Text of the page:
Calm Down Internet: Google Drive's Terms Are The Standard For Countless Websites, Including Gmail

from the oh-good,-this-again... dept

Remember when everyone freaked out about parts of Pinterest's terms of service? And how, slowly but surely, word got out that the same terms can be found on virtually every website and are mostly harmless? And then everyone learned a lesson and calmed down, and would approach future terms of service with new knowledge and understanding?

Wait, scratch that last part. TNW reports that the terms of Google's much-anticipated Drive service, which launched this week, have been treated to the same warm welcome from the Twitterverse. Someone spotted yet another variant of the "worldwide license" clause that all websites include, and before long the freakout flag was flying.

The clause in question, though admittedly scary-sounding, is routine:

When you upload or otherwise submit content to our Services, you give Google (and those we work with) a worldwide license to use, host, store, reproduce, modify, create derivative works (such as those resulting from translations, adaptations or other changes we make so that your content works better with our Services), communicate, publish, publicly perform, publicly display and distribute such content.

I hate to break it to the panicking masses, but Google is not planning on turning your spreadsheets into a touring art exhibit. A broad license like this is necessary to allow Google to operate such a service, permitting them to move the data around freely on their many servers all over the world, and display it to you (or the people you share it with) through a variety of devices and interfaces. The nightmare-labyrinth of international copyright law means that the most Google could do without such a clause is accept your data then immediately delete it—and even then someone would probably try to claim they made five unauthorized copies en route to the trash bin.

Perhaps most amusing is the fact that this piece of legal lingo doesn't come from the Google Drive terms of service, but from Google's overall terms for all their services. Meaning it already applies to everything from Gmail to Google Mars—so this might just be getting started. At this point, I suspect every social network and user content website online is waiting for the hammer to fall, since any one of them could be singled out at any time for yet another round. Oh well, I guess nothing beats a good freakout.

Filed Under: google drive, license, terms of service
Companies: google, pinterest

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  1. identicon
    Anonymous Coward, 26 Apr 2012 @ 12:28pm

    Double Standards?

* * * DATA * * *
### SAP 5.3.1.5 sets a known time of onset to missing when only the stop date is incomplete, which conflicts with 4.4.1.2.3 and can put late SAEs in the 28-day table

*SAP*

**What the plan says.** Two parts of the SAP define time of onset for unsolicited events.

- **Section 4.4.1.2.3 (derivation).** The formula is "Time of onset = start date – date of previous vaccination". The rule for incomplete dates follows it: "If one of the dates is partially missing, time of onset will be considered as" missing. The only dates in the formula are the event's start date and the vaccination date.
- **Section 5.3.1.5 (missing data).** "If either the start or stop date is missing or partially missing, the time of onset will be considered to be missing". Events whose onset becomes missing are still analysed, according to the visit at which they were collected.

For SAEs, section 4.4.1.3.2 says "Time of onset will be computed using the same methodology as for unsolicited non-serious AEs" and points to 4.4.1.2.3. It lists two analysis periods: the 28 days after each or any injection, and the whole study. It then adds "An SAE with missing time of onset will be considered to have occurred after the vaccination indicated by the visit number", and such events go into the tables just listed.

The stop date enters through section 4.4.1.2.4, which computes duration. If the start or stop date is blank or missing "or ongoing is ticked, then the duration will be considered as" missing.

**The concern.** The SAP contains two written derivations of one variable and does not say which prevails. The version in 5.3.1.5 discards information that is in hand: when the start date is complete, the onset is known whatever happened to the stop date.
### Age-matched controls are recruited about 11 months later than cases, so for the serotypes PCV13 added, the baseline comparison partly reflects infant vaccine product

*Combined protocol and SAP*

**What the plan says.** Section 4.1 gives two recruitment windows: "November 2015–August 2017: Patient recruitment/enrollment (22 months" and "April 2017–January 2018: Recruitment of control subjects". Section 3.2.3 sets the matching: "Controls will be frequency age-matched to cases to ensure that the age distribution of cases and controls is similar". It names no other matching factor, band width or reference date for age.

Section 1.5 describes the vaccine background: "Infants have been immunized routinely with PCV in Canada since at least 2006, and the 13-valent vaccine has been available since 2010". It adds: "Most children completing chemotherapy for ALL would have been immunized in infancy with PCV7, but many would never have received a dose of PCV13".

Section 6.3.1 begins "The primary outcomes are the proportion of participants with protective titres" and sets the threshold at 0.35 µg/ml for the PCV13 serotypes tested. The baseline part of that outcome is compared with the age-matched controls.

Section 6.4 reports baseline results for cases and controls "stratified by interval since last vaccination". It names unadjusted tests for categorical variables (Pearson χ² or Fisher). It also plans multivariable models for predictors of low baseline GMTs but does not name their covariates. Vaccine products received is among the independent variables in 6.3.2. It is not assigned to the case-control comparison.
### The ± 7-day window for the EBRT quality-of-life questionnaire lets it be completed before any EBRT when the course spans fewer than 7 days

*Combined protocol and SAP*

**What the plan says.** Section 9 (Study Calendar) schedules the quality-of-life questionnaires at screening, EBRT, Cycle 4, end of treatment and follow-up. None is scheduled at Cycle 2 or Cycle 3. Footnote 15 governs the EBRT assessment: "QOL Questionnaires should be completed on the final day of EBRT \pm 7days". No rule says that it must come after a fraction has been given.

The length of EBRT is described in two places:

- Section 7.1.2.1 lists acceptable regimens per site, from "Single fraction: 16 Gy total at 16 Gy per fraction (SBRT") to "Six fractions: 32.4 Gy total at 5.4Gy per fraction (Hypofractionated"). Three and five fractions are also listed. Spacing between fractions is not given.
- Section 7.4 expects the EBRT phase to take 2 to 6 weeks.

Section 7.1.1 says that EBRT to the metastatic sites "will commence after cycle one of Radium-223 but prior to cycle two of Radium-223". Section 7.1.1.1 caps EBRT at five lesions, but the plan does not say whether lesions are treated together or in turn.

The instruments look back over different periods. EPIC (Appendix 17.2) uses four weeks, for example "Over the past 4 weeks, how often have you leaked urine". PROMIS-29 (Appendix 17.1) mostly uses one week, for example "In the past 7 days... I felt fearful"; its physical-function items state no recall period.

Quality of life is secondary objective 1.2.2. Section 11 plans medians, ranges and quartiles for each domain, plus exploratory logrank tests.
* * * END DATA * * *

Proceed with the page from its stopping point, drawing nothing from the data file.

Interesting discussion and it may underscore the reality of bias (in both directions) on the issues of tech interests vs copyright. An intelligent point made above is that, sure, the TOS may go overboard, but that no one is being FORCED to use Google's services or agree to TOS to begin with. Couldn't the same be said of pirated content from entertainment companies -- sure copyright law is ridiculous but no one says you have to copy or use content that you know is unlicensed and then fall under its jurisdiction. (thought that was what the creative commons movement was all about, creating a separate ecosystem) The MAFIAA is vilified for their opaque lobbying and legislative influence to advance their business interests, but here I see commenters giving Google a pass using a hear-no-evil/see-no-evil approach. So Google is given the benefit of the doubt while the RIAA/MPAA are assumed to always be acting illegitimately? Seems a little opportunistic at best, naive at worst. We may be wary of our legal right to privacy being eroded, but that is parallel to the concerns of artists whose rights have been ignored. Slippery slope argument was used against SOPA for the abuses it might potentially allow -- can't we say the same now for Google's privacy/use policies? Why assume the absolute worst of one company and not another? I don't think either side is 100% right or wrong, just seems like the role of bias is pretty obvious. I see a lot of cherry-picking of arguments. If lobbying is suspicious, shouldn't it be a suspicious engagement for all companies? If protecting our legal rights is important, shouldn't that principle be consistently applied? And yeah, no one likes nasty comments, but isn't the "troll" thing similarly used to dismiss opinions you happen to disagree with on either side of the issue, to preserve the views you came to the table with? Sorry if rambling, anyway just some thoughts.

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